YORKTON - For anyone who pauses for even a couple of minutes to reflect on what drives Saskatchewan the answer is quite obviously agriculture.
The same is largely true for the rest of the Prairies too.
Yes today the economies are more diverse, oil and gas, and potash being examples, but take away agriculture and the region would be a mere shadow of what it is today.
In that regard it was interesting to attend a recent Arbor Week event held at the old brick mill location in Yorkton.
During the event it was noted how the mill was once a hub of activity locally. Farmers would bring wheat in and take home flour and the time spent at the mill made it a place to share stories and create friendships.
The rather unassuming box-like building which has stood for decades hardly looks like it could have been so integral to the early days of Yorkton, but it was.
People populated the area to farm, and a flour mill was an important market which helped Yorkton in it’s path to being an agricultural service centre.
Flash-forward to today and that has not changed.
As was pointed out the city is very much a farm-service hub albeit more diverse than a wheat flour mill.
We know the importance of canola crushing the city, and how major expansion to both the Richardson and Louis Dreyfus crush facilities are impacting the local economy in a major way through construction jobs and ultimately new plant jobs.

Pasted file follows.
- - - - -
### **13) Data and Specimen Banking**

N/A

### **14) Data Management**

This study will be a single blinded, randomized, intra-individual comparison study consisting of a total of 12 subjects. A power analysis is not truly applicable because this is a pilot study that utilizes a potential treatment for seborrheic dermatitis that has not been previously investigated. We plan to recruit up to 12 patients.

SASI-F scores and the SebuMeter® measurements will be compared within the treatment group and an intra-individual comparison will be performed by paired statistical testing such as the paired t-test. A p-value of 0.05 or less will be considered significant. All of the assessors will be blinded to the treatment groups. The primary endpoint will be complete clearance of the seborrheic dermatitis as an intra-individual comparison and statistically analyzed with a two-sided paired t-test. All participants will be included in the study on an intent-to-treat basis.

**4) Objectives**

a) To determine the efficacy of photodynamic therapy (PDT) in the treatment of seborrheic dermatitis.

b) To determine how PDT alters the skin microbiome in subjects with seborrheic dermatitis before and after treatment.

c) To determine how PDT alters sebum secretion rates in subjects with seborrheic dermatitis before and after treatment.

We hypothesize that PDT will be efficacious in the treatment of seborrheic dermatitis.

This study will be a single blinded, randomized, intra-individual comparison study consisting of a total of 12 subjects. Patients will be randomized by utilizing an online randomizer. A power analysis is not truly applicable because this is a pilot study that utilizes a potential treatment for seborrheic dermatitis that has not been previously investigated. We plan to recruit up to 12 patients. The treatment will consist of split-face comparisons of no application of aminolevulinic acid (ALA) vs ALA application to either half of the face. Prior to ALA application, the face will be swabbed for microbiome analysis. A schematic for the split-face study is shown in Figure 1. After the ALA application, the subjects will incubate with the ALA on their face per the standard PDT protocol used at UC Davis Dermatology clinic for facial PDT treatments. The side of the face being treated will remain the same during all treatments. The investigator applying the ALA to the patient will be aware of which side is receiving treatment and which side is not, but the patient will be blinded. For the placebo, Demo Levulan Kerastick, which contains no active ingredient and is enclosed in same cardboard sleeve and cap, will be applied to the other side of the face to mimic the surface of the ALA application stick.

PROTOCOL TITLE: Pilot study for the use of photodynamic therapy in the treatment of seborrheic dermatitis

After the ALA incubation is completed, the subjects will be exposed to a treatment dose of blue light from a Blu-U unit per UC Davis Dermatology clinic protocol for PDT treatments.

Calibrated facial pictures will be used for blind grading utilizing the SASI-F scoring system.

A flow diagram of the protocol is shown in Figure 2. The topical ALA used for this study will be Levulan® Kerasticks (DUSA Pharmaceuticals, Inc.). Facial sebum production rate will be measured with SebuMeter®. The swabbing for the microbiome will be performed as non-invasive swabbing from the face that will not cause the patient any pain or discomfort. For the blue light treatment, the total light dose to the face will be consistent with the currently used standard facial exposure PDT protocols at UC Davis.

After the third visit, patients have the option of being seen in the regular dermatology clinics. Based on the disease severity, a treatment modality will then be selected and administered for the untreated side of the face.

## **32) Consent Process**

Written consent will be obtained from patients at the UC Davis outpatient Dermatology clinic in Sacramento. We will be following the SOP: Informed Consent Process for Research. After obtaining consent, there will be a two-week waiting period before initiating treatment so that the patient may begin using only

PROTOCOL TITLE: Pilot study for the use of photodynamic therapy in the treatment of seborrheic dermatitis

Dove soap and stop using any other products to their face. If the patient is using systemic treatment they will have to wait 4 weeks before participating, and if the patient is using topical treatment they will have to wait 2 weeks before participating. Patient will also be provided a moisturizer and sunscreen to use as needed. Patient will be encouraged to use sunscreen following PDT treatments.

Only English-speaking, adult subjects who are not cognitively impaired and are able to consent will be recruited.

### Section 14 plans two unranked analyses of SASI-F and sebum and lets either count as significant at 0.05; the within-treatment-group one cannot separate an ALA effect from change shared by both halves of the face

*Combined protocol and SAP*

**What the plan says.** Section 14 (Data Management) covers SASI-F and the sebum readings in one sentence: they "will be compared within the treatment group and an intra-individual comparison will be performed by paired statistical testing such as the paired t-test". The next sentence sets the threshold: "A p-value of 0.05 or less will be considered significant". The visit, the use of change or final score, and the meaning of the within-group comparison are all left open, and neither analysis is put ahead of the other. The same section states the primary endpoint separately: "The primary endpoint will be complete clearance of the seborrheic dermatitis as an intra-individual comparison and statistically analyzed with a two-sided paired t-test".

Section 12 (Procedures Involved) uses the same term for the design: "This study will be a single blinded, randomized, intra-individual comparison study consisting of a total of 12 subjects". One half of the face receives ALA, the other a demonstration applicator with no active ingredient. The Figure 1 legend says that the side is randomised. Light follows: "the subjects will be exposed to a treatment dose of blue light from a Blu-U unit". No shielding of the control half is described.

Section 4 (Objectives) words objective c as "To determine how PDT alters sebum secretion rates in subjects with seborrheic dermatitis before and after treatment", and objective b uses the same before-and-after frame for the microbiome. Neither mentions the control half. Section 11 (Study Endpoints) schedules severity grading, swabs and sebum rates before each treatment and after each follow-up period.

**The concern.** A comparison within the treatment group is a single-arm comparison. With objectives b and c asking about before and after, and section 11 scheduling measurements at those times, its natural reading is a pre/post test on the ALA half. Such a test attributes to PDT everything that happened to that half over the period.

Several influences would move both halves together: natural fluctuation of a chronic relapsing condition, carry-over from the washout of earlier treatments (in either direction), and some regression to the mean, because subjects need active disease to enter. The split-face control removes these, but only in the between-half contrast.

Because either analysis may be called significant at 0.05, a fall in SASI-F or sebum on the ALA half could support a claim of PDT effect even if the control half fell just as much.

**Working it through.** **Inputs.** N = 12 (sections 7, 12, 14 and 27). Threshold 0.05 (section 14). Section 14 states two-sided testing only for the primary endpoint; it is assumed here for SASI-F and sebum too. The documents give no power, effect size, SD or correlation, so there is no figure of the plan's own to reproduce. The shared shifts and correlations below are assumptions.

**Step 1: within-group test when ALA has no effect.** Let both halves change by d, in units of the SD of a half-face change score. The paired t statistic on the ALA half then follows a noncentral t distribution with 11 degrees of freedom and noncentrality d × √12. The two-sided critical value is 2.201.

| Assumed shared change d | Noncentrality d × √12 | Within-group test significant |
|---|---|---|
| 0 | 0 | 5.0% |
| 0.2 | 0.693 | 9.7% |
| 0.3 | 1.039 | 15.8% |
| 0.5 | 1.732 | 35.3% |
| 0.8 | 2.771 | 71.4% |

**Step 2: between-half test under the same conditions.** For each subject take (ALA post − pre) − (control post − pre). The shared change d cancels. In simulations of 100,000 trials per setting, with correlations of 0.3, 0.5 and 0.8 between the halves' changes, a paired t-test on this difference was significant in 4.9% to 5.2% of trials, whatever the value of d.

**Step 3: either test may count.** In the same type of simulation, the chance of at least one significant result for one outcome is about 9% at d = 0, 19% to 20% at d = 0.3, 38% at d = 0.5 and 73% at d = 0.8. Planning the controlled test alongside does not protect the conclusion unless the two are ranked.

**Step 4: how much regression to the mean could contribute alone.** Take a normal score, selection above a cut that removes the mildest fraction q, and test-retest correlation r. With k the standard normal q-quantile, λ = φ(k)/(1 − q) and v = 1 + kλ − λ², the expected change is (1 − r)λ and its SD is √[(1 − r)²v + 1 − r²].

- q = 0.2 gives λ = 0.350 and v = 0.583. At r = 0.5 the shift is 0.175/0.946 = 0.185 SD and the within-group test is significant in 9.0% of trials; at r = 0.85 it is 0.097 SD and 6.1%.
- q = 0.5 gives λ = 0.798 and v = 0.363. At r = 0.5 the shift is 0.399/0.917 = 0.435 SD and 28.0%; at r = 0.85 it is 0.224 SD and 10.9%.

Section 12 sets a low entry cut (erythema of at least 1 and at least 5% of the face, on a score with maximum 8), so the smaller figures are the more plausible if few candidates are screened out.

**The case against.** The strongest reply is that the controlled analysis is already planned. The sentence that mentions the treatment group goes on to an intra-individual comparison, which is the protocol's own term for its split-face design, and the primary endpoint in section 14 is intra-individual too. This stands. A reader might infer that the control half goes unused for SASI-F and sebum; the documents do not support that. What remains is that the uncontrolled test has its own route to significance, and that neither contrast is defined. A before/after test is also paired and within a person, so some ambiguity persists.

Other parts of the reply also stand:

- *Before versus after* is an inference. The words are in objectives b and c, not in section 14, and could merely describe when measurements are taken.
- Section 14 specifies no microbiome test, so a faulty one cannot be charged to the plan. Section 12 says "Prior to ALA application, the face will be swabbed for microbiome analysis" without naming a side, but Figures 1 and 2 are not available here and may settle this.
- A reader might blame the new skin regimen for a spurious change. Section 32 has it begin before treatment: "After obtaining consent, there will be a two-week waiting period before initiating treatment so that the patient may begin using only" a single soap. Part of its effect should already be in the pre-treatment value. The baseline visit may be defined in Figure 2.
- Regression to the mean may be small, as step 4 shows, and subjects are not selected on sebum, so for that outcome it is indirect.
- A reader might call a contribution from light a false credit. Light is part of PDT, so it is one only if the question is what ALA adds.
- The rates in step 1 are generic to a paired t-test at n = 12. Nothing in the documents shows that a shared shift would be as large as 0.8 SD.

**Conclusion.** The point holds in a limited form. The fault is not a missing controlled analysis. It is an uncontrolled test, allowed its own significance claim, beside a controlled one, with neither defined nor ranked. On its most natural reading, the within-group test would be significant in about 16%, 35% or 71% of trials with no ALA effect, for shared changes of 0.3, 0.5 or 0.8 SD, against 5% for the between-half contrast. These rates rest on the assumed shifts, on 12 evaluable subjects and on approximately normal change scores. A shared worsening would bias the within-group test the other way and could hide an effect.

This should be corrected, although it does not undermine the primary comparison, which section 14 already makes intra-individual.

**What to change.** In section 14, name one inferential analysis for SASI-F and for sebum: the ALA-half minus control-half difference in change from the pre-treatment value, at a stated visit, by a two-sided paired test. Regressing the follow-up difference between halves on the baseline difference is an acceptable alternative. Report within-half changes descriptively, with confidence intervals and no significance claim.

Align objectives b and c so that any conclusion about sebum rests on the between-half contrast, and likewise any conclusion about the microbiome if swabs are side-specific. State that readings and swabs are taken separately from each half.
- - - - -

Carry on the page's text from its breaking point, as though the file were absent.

“We’re ecstatic,” said Yorkton Mayor Mitch Hippsley regarding the LDC expansion announcement.
Hippsley said the city will get a short-term construction boost and then long-term jobs when completed.
“It will add all kinds of new lifeblood to the city,” he said, adding construction will be a two-to-three-year process and that means construction crews spending dollars while in Yorkton.
But canola is just one facet of the processing done locally, with oat processing, flax crushing, and meat processing all contributing in a major way to the city.
Then of course are the implement dealerships, and fertilizer distributors and other businesses which exist only to serve farm customers.
Yorkton is certainly not unique in being a farm service hub community, but it is a very obvious example of how agriculture is critical in terms of business development in the province.
It is simply the province remaining farm-based at its core, and communities reaping the benefit as businesses develop to serve the ag sector. It has been that way for more than a century and will no doubt remain so for decades to come.